One of the first novelties for first time attendees at rehearsals was the bright casual dress of all concerned that most certainly lifted the visual impact. Generally rehearsals begin with a bar or two until the conductor feels an adjustment is required and he explains exactly how he wants the flow or highlight of the passage played. All of this reinforces the often forgotten role of conductors in music making, his individual interpretation of a composers work. Naturally the composer is central, but many scores are left fairly open as to how they should be played. At this rehearsal a creative music teacher had brought along his class to expand and hopefully inspire them to greater musical appreciation. Introducing them to the joy, discipline, and technical competence of classical musical training.


I am always overwhelmed when listening to live music, you are at the very coal face of creation, were a collection of inanimate objects suddenly burst into life in the hands of musicians creating sounds that soar up into the heavens like a plume of smoke. The power of an unstoppable sound rolling over you like waves of the sea. Violins give way to wind which in turn make way for percussion, only to be softened again by the string section. All held in the conductor’s hands as the music moves back and forth not necessarily in any structural order.


While the TSO fine-tuned Schultz’s world premier for the evening performance, I was enveloped in the sense of drama and force of this music. The composition was so full of force as it swept over you, there times the listener felt the need to hang on to the edge of their seat, as the unpredictable music burst forth. Melodious passages intercepted the dramatic presence of wind and percussion. At times the piece had a rather eyrie sound as though the listener was standing on the edge of an abyss, the percussion adding a sense of an unknown past, while the peal of pipes suggested a religious presence. It occurred to me this musical composition would act as a wonderful backdrop to an appropriate poem or commentary.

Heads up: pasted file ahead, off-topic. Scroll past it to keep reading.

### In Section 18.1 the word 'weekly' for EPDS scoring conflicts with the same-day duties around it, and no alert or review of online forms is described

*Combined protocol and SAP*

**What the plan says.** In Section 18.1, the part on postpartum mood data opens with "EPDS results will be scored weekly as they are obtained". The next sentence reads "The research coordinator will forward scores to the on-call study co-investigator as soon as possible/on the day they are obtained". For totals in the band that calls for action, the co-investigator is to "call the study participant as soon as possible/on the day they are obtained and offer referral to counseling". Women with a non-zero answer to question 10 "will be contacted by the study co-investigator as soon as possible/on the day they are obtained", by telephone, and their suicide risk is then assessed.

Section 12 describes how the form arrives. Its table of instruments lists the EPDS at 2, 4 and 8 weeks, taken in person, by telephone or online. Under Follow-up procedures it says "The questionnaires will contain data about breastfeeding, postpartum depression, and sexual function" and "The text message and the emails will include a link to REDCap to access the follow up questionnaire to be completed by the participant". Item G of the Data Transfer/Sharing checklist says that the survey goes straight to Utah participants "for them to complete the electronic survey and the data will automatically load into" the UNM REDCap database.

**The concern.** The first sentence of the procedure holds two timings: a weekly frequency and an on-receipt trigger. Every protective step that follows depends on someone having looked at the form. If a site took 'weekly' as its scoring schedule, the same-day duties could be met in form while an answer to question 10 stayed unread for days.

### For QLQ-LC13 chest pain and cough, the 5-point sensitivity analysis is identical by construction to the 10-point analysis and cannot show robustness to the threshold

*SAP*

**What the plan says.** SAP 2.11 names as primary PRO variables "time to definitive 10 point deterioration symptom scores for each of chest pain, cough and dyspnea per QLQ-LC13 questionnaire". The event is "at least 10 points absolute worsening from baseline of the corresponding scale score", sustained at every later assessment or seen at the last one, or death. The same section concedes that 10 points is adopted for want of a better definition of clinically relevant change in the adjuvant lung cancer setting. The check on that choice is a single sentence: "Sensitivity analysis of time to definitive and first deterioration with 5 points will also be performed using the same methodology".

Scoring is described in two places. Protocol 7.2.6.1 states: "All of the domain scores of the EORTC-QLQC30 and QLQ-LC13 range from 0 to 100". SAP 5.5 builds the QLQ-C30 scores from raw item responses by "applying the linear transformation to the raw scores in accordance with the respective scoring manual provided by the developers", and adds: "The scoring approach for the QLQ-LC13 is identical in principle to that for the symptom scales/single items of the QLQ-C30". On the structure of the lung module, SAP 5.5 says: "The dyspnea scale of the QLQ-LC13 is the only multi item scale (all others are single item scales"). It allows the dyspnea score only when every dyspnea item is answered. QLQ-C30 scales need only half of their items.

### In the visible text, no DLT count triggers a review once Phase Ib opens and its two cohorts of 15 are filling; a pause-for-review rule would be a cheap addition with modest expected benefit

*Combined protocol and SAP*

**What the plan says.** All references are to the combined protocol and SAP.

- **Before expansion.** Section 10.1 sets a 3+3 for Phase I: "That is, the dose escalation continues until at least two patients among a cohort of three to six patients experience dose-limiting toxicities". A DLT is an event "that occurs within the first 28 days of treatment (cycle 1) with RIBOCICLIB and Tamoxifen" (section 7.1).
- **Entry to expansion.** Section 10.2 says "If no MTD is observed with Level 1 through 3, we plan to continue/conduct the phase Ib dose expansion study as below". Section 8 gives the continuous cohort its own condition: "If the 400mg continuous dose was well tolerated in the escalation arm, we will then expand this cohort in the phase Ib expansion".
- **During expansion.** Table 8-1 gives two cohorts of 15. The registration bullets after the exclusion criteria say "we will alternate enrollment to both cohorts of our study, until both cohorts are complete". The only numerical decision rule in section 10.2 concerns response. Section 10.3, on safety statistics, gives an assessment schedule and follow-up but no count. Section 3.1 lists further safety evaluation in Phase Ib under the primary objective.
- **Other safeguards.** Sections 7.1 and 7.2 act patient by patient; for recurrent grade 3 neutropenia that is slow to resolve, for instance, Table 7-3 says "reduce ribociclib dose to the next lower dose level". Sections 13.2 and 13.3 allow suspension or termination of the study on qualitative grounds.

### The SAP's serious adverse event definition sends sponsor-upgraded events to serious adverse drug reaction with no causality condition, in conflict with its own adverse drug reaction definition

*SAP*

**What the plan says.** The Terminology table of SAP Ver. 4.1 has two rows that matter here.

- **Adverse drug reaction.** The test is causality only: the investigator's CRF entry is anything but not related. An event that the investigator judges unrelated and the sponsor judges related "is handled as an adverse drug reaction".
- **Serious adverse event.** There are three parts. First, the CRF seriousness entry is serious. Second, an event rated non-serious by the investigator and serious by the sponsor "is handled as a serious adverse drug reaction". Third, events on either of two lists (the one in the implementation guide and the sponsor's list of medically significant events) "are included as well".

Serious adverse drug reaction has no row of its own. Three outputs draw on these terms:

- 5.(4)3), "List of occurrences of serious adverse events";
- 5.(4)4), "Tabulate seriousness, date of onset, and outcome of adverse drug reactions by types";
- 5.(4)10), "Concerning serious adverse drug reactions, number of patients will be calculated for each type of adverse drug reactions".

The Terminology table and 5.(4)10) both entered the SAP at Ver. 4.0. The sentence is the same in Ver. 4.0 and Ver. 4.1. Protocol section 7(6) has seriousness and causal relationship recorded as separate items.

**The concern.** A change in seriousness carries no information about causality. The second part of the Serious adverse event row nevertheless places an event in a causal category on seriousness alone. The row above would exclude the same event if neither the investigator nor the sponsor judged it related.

Soft passages built tension as you were being transported through a heavy foggy mist at dawn in a desolate landscape. You were either looking into the future or back to some destroyed past for no matter where you looked there was this sense of destruction. Every now and then the composition would break into a melodious passage offering some sort of redemption among the wilderness. I am sure this piece of music will be well received by the general public, there is so much emotion expressed in both it’s sound and structure that it tapes into the listeners inner-self. Passages cry out for help as though trying to express the torment of the age. Personally, I found the music the most satisfactory and dramatic I have heard for some time. The balance of old and new, peace and drama, held together in a strong undertow of emotion standing on the edge of time.